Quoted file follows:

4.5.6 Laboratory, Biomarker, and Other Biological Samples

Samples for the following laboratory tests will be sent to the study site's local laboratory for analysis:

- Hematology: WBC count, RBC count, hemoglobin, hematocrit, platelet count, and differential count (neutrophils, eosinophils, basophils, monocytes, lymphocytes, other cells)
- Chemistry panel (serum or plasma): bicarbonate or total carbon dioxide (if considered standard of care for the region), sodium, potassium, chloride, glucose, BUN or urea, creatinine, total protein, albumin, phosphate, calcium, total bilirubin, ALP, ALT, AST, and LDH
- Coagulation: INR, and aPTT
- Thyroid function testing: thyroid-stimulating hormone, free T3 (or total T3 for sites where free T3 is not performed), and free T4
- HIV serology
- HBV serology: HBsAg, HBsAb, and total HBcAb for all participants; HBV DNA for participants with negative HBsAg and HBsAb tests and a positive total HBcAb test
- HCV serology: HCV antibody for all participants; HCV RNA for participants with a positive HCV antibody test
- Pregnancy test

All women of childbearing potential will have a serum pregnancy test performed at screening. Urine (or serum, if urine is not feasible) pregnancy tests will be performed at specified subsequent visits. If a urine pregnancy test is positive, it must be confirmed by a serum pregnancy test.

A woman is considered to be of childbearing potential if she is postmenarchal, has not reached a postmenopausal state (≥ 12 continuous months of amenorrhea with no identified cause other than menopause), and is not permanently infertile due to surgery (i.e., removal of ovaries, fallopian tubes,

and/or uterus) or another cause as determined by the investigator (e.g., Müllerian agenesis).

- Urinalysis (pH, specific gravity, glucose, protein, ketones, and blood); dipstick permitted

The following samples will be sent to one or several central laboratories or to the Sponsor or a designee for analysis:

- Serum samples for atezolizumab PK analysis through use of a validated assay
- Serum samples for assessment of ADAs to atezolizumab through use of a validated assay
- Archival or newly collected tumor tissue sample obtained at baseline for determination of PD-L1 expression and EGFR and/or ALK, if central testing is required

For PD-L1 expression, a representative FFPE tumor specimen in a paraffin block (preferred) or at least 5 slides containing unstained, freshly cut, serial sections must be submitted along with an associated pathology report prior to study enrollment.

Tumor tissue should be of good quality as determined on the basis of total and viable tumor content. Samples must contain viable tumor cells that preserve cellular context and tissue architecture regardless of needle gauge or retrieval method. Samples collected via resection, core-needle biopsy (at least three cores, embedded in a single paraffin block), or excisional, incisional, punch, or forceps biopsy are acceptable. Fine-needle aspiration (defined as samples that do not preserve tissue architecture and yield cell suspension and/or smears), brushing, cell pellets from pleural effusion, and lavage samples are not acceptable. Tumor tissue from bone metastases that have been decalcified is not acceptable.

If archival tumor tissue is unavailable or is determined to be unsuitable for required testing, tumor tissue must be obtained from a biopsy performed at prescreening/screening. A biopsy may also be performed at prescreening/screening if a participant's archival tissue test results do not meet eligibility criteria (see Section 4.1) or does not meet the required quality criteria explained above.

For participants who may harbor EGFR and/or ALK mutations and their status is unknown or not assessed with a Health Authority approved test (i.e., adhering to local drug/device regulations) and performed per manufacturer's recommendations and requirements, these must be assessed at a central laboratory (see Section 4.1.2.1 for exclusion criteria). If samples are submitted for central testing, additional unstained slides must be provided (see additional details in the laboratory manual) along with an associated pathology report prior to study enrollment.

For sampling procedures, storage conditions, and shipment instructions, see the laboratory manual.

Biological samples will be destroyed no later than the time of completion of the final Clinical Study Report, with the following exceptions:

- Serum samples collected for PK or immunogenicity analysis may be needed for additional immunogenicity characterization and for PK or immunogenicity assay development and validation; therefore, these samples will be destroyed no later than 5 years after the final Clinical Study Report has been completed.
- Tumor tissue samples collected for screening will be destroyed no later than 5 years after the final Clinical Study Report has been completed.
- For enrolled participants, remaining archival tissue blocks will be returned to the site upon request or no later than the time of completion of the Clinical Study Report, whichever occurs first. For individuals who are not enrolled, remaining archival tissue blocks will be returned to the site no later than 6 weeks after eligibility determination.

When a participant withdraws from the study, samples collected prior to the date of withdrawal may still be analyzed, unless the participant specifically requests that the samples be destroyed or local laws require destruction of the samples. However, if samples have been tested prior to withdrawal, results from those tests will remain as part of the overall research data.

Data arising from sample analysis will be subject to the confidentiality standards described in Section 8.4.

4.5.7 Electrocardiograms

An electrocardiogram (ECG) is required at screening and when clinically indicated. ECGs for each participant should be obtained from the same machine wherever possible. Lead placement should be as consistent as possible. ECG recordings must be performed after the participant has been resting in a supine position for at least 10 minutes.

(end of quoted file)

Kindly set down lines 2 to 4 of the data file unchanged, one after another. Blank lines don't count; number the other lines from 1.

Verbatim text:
Samples for the following laboratory tests will be sent to the study site's local laboratory for analysis:

- Hematology: WBC count, RBC count, hemoglobin, hematocrit, platelet count, and differential count (neutrophils, eosinophils, basophils, monocytes, lymphocytes, other cells)
- Chemistry panel (serum or plasma): bicarbonate or total carbon dioxide (if considered standard of care for the region), sodium, potassium, chloride, glucose, BUN or urea, creatinine, total protein, albumin, phosphate, calcium, total bilirubin, ALP, ALT, AST, and LDH